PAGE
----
School-Based Rehabilitation Services in India: What School Counsellors Can Do

School-Based Rehabilitation Services in India: What School Counsellors Can Do

Thomas Jacob, Aneesh Kumar
DOI: 10.4018/978-1-7998-7630-4.ch010
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The chapter focuses on significant aspects of counselling students with special needs. This chapter emphasizes continuing life adjustment through the lens of a person-centred approach. The chapter familiarises counsellors with ways to create an environment/climate for the learners in school for them to develop to the fullest and learn to cope with life. The focus of the chapter lies in a school-based rehabilitation model. Additionally, the chapter provides a three-tier model of different interventions for use in school settings.
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Background: Counselling Students With Exceptional Needs

Counselling is a personalised and intimate conversation between a trained counsellor and a client, facing social, emotional, and other varied problems (Paré & Lysack, 2006). Counselling can help in incorporating valuable lessons in daily life. Counsellors promote their clients’ development and growth by assisting clients in working on roadblocks in their growth journey. Counselling acts as a guide to solve problems or to learn to cope with these problems, which are tough to crack (Reddy, Devi, & Banu, 2018). The counselling space provides a safe space for the client to try out the skills learnt during the process before using it in the real world. Furthermore, it aids in the improvement and learning of skills for daily functioning and thus increasing self-esteem and self-acceptance. The counselling requirements of students with special needs are varied and therefore need focus and attention.

As the name suggests, counselling students with special needs involves improving lives and dealing with these students’ challenges. Although this population’s requirements are different, counselling follows the same process for all people. The ultimate goal of counselling is to help the client live a satisfying and resourceful life in the contexts in which they are. Counselling practices for the special needs population has developed over time. The significant growth in counselling is learning how to manage emotions and understand different perspectives to control the environment better.

Since many schools in India do not have a formal counselling centre for children with disabilities and needs in the school environment, students do not have access to counsellors. They are unable to deal with the school’s needs (Kodad & Kazi, 2014). Many places provide untrained staff support services that can harm a child (Rajaraman et al., 2012). School counsellors can help students better adjust to the school environment and further relieve parents and schools the problems they face in managing these students.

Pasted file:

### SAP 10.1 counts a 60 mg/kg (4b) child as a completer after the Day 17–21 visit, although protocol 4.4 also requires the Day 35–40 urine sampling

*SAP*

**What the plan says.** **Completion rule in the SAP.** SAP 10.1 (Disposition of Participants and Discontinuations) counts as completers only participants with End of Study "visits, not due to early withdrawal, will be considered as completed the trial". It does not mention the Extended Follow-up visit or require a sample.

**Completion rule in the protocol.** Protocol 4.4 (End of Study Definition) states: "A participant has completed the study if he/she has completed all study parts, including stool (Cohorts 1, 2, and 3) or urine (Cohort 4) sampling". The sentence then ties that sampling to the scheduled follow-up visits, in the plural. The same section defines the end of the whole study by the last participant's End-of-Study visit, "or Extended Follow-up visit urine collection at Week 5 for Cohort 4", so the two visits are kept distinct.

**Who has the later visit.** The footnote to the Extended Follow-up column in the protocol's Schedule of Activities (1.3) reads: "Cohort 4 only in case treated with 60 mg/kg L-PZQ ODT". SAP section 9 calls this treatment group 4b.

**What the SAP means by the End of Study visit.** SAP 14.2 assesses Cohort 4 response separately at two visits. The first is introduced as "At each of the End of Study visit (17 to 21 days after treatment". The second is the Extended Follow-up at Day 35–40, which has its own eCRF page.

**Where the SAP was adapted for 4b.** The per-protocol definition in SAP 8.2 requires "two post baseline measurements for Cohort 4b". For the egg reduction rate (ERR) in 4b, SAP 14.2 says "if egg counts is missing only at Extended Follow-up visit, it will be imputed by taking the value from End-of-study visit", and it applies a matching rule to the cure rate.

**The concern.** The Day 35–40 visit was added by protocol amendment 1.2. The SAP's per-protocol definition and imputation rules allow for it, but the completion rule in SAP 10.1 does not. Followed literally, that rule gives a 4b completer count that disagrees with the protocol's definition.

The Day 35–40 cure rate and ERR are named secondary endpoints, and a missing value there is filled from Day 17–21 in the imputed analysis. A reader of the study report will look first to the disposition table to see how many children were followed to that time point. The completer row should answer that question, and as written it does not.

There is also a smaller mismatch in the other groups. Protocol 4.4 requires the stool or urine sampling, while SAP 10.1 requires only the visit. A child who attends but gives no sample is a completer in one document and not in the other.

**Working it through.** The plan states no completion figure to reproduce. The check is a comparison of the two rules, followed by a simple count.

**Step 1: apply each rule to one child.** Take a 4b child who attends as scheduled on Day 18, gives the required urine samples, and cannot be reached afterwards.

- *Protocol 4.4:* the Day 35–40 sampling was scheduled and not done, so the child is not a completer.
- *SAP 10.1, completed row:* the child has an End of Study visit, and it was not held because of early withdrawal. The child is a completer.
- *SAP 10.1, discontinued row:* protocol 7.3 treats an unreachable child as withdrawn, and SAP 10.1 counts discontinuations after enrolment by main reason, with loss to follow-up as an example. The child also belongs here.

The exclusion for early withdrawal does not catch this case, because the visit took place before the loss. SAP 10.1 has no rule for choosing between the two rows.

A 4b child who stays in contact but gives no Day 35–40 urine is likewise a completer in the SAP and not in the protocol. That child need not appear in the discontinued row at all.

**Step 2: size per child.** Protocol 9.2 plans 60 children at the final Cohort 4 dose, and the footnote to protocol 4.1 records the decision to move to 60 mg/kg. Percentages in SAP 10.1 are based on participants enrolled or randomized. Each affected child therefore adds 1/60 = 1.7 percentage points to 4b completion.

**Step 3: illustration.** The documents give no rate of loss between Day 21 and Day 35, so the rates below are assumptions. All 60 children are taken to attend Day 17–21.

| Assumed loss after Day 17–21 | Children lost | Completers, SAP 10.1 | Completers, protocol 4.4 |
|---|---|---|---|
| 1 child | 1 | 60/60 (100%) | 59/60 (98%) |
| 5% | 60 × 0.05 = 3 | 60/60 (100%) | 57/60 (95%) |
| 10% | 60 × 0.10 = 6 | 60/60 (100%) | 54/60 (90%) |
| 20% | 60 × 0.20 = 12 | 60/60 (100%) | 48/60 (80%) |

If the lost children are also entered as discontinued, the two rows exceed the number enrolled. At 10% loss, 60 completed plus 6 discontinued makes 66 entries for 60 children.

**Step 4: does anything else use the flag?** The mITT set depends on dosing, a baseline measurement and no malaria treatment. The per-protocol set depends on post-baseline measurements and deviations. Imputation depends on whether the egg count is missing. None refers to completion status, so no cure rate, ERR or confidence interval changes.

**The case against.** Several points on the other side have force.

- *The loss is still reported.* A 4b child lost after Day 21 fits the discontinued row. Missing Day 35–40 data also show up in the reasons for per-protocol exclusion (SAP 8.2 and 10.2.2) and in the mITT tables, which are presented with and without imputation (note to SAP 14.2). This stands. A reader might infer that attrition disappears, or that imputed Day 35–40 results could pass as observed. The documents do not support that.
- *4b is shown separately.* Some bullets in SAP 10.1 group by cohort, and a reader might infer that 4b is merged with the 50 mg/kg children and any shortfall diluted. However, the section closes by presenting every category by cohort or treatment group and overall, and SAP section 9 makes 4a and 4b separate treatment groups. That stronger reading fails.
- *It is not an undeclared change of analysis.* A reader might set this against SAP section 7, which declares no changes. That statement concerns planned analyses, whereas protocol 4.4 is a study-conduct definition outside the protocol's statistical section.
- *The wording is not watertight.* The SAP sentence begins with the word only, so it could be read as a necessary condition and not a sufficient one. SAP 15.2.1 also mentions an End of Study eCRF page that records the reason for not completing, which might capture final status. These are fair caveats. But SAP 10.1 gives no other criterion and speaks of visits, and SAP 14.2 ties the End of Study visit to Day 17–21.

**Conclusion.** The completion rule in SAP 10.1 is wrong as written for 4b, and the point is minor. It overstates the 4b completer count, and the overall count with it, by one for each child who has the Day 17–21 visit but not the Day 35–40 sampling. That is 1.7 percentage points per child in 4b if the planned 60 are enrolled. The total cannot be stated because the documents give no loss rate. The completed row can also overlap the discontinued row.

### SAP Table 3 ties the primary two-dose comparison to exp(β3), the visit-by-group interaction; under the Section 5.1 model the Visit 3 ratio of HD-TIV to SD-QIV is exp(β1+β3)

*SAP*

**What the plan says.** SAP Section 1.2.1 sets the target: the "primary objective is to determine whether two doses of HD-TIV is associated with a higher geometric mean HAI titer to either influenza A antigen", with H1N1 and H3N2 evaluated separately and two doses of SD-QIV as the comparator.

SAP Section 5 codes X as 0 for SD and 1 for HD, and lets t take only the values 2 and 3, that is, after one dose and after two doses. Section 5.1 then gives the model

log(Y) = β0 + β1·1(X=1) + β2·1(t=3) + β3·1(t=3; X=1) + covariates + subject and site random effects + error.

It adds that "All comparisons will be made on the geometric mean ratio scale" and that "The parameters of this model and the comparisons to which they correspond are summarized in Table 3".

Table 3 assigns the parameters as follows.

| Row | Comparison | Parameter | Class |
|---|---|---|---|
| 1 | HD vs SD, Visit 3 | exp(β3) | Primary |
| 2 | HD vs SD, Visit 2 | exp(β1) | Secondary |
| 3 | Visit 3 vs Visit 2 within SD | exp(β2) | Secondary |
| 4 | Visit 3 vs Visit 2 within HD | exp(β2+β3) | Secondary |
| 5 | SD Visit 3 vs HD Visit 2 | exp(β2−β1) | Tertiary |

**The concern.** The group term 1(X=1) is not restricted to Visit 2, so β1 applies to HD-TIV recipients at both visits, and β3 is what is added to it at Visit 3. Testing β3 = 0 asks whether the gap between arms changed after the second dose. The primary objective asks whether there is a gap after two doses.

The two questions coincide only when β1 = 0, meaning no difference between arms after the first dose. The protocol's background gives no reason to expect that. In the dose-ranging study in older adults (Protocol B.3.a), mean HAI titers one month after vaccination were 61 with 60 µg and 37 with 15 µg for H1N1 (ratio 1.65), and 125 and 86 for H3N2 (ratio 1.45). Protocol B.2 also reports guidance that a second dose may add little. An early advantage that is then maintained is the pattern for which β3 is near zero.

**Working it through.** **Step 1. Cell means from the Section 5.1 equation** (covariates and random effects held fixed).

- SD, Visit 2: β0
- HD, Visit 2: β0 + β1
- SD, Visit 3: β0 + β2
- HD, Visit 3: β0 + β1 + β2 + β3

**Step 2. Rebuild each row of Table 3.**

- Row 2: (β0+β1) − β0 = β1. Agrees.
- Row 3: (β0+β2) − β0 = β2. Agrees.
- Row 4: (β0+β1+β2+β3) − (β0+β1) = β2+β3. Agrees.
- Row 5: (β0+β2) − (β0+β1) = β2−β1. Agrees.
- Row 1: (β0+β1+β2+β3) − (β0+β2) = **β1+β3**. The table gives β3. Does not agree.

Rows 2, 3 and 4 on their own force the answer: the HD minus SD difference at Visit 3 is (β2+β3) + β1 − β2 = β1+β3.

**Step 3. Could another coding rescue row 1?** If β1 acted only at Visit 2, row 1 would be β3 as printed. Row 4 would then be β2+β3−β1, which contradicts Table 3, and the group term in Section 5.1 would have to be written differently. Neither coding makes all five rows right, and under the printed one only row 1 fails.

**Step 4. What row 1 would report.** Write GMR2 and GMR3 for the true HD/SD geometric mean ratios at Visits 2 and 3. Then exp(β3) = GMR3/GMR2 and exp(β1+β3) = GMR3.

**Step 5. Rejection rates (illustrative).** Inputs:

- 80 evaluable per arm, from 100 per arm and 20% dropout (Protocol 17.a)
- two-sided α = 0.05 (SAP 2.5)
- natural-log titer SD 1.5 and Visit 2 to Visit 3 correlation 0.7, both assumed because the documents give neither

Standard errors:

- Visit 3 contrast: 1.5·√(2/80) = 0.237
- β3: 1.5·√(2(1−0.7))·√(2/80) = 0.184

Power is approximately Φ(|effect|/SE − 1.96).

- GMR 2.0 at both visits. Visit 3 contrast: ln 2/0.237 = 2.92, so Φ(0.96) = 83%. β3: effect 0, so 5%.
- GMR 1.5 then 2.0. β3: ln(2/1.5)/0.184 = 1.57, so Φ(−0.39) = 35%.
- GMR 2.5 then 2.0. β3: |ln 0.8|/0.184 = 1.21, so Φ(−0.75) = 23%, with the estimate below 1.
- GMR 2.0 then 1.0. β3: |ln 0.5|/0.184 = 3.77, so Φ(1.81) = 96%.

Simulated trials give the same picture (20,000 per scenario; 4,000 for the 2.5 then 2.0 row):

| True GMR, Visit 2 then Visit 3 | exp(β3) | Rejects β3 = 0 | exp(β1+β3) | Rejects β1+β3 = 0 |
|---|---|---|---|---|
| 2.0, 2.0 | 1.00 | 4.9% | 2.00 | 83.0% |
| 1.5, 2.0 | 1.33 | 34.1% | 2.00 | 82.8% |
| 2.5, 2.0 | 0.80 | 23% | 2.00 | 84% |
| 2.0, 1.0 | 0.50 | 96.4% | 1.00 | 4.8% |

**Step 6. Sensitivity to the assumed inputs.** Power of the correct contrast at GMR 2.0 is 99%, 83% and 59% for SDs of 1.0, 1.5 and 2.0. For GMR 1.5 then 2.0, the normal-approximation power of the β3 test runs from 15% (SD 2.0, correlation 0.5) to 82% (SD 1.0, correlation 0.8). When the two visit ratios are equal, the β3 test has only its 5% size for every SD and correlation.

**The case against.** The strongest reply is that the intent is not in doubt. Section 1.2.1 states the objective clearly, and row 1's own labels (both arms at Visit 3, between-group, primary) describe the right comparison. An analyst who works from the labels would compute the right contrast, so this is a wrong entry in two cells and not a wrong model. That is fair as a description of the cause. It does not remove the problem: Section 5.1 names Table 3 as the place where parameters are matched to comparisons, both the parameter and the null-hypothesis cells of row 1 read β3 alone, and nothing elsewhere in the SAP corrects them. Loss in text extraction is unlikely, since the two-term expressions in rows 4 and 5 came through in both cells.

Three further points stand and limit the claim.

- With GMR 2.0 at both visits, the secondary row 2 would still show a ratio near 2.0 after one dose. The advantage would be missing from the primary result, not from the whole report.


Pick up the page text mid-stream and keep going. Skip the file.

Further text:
Key Terms in this Chapter

School-Based Intervention: Strategies applied in school settings which require interdisciplinary collaboration and coordination to improve the health and well-being of students, often by reducing or preventing pathology and problem behaviors (e.g., depression, social anxiety, cigarette smoking, drug or alcohol use, bullying and aggression).

IEP: Individualized Education Program. A plan describing the roles and responsibilities of different professionals such as special education and related services to meet the unique educational needs of a student with a disability.

Inclusive Education: Inclusive education means including children from all backgrounds and kinds in the same school. It can aid and create learning opportunities for groups who have traditionally been excluded.

Rehabilitation Counsellor: A rehabilitation counsellor is a counsellor who possesses the specialised knowledge, skills, and attitudes needed to collaborate in a professional relationship with persons with disabilities to achieve their personal, social, psychological, and vocational goals. (Rehabilitation Counseling Consortium, 2005)

Consultation-Collaboration Model: A model of creating effective programs which require consultants from different disciplines to work together and consult and collaborate regularly to create efficient and effective programs. The successful implementation of the model depends on this consultation and collaboration between the professionals.

Rehabilitation: The World Report on Disability says rehabilitation is “a set of measures that assist individuals who experience, or are likely to experience, disability to achieve and maintain optimal functioning in interaction with their environments” (World Health Organization, 2011).

Client-Centred Theory: It is a form of psychotherapy which was developed by Carl Rogers in the early 1940s. It focusses on therapist’s consistent empathic understanding of, acceptance of, and respect for the client’s frame and understanding the ability of each individual to grow.

Students With Exceptional Needs: Students with physical, mental, or emotional disabilities or disadvantages who require special care.

Special Education: Education programs, services, and instruction specially designed and provided to children with learning, behavioral, or physical disabilities to assist them in their learning and development.

School Counselling: Guidance and counselling offered at school to students, parents, and other caregivers—focusing on academic, personal, social, career adjustment, development, and achievement of students.

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